Harper Lee, Mark Twain, Ernest Hemingway …
These iconic names are among the luminaries hailing from the United States. However, more locally, each state has produced their own homegrown authors who have left an indelible mark on literature with their diverse and significant contributions. A survey* of 3,000 respondents by StoicQuotes.com shed light on each state’s most cherished authors, revealing some intriguing outcomes.
John Steinbeck emerged as California’s favorite author. John Steinbeck’s association with the state of California is profound and enduring. A native Californian, Steinbeck drew deep inspiration from the landscapes, people, and social dynamics of the region.
His literary works often feature the iconic settings of California, from the fertile valleys of the Salinas in “East of Eden” to the arduous journey along Highway 66 in “The Grapes of Wrath.” Through his writing, Steinbeck captured the essence of California’s diverse communities and its complex socio-economic fabric.
His portrayal of the state’s struggles during the Great Depression and its impact on the lives of ordinary people left an indelible mark on both literature and the collective understanding of California’s history. In many ways, Steinbeck’s connection to California is inseparable from his literary legacy, as his evocative narratives continue to offer insights into the state’s past and present.
Californians’ second choice was Raymond Chandler, followed by Philip K. Dick, third.
And consider Alabama. While many might presume Harper Lee, famed for “To Kill a Mockingbird,” to be the state’s favored author, it was Helen Keller who garnered the majority of votes. Born in Tuscumbia in 1880, Keller’s youth was overshadowed by an illness rendering her blind and deaf. Yet, under Anne Sullivan’s unwavering mentorship, Keller transcended her adversities, evolving into a revered author and speaker. Throughout her journey, Keller held a profound affection for Alabama, often alluding to it as her treasured homeland.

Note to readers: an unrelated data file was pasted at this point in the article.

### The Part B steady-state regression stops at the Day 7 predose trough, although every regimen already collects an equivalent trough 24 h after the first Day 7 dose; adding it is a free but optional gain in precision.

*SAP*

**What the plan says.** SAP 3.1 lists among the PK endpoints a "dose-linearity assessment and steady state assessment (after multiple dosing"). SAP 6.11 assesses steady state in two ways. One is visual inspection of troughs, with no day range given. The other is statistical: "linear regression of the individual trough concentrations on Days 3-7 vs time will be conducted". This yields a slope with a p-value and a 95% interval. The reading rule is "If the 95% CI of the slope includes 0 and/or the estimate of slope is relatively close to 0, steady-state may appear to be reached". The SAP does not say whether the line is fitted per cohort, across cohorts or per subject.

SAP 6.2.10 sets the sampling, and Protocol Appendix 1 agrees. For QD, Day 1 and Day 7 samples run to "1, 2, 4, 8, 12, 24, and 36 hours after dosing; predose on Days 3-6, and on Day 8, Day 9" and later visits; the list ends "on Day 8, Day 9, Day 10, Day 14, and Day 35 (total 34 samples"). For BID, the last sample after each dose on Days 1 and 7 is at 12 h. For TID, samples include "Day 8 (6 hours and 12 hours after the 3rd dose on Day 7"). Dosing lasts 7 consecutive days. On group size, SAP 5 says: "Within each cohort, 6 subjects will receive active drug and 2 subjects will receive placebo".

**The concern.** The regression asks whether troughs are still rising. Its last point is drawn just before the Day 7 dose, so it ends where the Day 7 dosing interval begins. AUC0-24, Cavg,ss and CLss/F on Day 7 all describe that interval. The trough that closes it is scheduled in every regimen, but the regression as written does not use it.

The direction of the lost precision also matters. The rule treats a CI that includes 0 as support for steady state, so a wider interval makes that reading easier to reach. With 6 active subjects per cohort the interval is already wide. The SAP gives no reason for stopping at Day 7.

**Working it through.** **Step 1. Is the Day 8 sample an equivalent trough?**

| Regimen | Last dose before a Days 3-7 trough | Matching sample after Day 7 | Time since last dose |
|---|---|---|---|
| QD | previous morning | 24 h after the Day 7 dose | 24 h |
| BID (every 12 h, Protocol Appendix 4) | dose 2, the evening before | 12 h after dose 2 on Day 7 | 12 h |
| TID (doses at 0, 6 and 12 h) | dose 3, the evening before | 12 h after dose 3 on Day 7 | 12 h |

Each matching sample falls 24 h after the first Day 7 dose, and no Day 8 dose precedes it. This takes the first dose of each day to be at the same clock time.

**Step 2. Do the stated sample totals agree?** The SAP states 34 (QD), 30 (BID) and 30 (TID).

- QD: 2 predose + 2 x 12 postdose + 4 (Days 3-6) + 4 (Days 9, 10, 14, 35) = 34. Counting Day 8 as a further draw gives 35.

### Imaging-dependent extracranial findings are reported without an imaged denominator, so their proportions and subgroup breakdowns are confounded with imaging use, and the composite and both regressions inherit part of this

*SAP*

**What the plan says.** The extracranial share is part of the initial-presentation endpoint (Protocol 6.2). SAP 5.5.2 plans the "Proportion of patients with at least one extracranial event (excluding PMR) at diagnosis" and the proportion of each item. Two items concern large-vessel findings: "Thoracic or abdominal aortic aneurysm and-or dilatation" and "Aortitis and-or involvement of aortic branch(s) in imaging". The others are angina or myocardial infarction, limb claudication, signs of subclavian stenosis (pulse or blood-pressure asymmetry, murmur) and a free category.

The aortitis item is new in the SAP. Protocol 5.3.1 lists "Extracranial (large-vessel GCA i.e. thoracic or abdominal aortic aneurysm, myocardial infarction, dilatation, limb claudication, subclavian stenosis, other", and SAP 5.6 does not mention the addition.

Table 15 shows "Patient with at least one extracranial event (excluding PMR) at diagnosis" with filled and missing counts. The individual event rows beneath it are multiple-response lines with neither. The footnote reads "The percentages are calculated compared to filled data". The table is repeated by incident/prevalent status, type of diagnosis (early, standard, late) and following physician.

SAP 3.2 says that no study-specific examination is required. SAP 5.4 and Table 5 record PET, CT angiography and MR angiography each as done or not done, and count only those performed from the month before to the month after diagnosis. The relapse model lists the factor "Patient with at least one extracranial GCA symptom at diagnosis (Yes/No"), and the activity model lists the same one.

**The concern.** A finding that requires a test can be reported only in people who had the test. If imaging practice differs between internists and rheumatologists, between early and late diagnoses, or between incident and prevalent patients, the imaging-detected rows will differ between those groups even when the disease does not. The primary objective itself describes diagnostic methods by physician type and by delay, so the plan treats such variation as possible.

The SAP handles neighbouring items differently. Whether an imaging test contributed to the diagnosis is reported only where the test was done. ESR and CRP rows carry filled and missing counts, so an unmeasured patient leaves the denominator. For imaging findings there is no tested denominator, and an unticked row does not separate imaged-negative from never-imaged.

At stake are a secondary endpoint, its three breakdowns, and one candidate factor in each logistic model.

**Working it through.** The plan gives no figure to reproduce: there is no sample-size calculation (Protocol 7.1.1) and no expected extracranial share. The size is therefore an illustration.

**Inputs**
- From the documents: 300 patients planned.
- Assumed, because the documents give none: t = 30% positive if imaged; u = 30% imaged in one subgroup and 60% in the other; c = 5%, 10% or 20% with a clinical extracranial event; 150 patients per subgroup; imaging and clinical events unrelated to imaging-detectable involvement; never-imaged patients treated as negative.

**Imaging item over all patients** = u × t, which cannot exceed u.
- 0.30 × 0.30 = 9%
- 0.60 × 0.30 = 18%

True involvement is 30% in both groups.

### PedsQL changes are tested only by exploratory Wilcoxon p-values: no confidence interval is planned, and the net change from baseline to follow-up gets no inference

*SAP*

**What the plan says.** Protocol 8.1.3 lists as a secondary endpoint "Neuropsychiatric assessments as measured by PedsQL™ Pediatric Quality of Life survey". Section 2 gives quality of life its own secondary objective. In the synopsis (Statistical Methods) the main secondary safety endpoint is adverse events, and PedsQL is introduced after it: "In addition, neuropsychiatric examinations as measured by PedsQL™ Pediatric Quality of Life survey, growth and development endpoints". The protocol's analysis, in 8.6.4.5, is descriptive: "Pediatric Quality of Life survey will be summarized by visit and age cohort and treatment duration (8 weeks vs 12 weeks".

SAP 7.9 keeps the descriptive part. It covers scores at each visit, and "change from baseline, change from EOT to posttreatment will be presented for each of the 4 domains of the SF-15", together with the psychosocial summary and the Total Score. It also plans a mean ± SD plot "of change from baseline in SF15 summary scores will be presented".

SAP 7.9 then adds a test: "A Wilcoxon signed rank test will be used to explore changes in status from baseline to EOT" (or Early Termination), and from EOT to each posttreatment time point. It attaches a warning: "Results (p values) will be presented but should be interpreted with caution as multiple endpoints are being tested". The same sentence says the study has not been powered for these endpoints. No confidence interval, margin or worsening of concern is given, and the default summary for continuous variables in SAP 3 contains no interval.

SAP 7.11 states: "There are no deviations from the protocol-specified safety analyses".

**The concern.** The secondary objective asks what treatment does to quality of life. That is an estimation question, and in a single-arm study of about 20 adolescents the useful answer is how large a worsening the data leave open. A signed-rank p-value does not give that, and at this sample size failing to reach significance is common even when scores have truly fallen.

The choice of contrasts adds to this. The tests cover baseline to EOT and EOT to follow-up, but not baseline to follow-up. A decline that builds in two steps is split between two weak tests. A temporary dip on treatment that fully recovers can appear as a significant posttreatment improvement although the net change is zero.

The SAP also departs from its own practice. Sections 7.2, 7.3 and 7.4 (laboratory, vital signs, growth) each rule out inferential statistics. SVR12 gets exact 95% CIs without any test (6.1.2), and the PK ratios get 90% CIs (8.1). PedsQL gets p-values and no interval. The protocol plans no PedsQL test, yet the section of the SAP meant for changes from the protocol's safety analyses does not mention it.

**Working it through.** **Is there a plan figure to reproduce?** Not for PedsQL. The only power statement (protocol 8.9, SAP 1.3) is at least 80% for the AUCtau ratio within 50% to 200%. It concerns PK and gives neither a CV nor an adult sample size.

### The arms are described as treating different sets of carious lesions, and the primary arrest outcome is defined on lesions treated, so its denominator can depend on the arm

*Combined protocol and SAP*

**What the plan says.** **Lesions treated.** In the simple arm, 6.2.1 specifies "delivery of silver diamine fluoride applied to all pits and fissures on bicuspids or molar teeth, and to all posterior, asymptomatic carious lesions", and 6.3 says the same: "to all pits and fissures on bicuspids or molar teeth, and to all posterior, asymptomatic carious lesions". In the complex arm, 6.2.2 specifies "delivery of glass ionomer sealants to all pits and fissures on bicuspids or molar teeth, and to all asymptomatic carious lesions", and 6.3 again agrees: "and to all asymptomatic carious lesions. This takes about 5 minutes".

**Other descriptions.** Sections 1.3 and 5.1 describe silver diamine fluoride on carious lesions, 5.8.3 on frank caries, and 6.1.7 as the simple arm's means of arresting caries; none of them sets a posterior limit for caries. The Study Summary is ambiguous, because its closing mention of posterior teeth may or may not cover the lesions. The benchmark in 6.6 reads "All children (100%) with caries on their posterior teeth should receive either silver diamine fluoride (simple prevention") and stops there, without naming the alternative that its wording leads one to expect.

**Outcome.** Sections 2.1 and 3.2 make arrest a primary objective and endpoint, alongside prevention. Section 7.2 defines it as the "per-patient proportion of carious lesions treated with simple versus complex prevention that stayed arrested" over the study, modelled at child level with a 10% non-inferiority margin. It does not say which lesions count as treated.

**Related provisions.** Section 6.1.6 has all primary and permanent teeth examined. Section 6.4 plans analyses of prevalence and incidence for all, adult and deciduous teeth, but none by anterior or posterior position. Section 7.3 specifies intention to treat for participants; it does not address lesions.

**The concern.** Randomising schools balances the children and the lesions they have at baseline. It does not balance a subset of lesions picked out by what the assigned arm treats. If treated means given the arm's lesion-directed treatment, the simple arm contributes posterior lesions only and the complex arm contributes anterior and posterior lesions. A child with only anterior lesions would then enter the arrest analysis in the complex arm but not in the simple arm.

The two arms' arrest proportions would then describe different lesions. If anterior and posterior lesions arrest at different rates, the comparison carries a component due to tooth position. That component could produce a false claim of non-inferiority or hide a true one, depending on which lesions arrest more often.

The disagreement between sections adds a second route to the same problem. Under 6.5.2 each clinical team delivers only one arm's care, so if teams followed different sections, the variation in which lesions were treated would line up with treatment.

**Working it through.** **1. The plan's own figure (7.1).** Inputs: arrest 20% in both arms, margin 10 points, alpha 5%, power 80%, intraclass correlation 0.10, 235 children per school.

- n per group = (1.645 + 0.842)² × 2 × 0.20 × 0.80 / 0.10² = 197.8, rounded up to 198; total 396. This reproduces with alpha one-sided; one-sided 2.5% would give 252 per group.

In a similar vein, despite F. Scott Fitzgerald penning “The Great Gatsby,” wasn’t New Yorkers’ top literary pick. That honor belonged to James Baldwin, renowned for “Go Tell It on the Mountain.” This 1953 semi-autobiographical novel delves into intricate subjects like religion, race, and family dynamics, portraying the life of John Grimes, a young African American boy navigating his identity amidst a religious upbringing in Harlem.
New Hampshire’s choice too was unexpected. J.D. Salinger, celebrated for ‘The Catcher in the Rye’, was surpassed by Grace Metalious. Born in 1924, Metalious gained acclaim for “Peyton Place,” a 1956 novel that boldly tackled taboo topics, juxtaposing them against the backdrop of a seemingly quaint New Hampshire town.
However, some states made more predictable choices. Nutmeggers, for example, championed Mark Twain and his “Adventures of Huckleberry Finn.” Mississippi residents honored Tennessee Williams, the eminent playwright best known for “A Streetcar Named Desire.” And Ernest Hemingway, whose “The Old Man and the Sea” clinched the Pulitzer Prize for Fiction in 1953 and paved the way for his Nobel Prize in Literature in 1954, was the unanimous choice for both Idaho and Florida.
“It’s fascinating to see the varied preferences across states, reflecting the rich tapestry of our nation’s cultural and historical narrative. This survey not only highlights the iconic authors we all know and love but also brings attention to the often unsung heroes of literature who’ve left an indelible mark on their home states,” said Shaun Connell from StoicQuotes.com.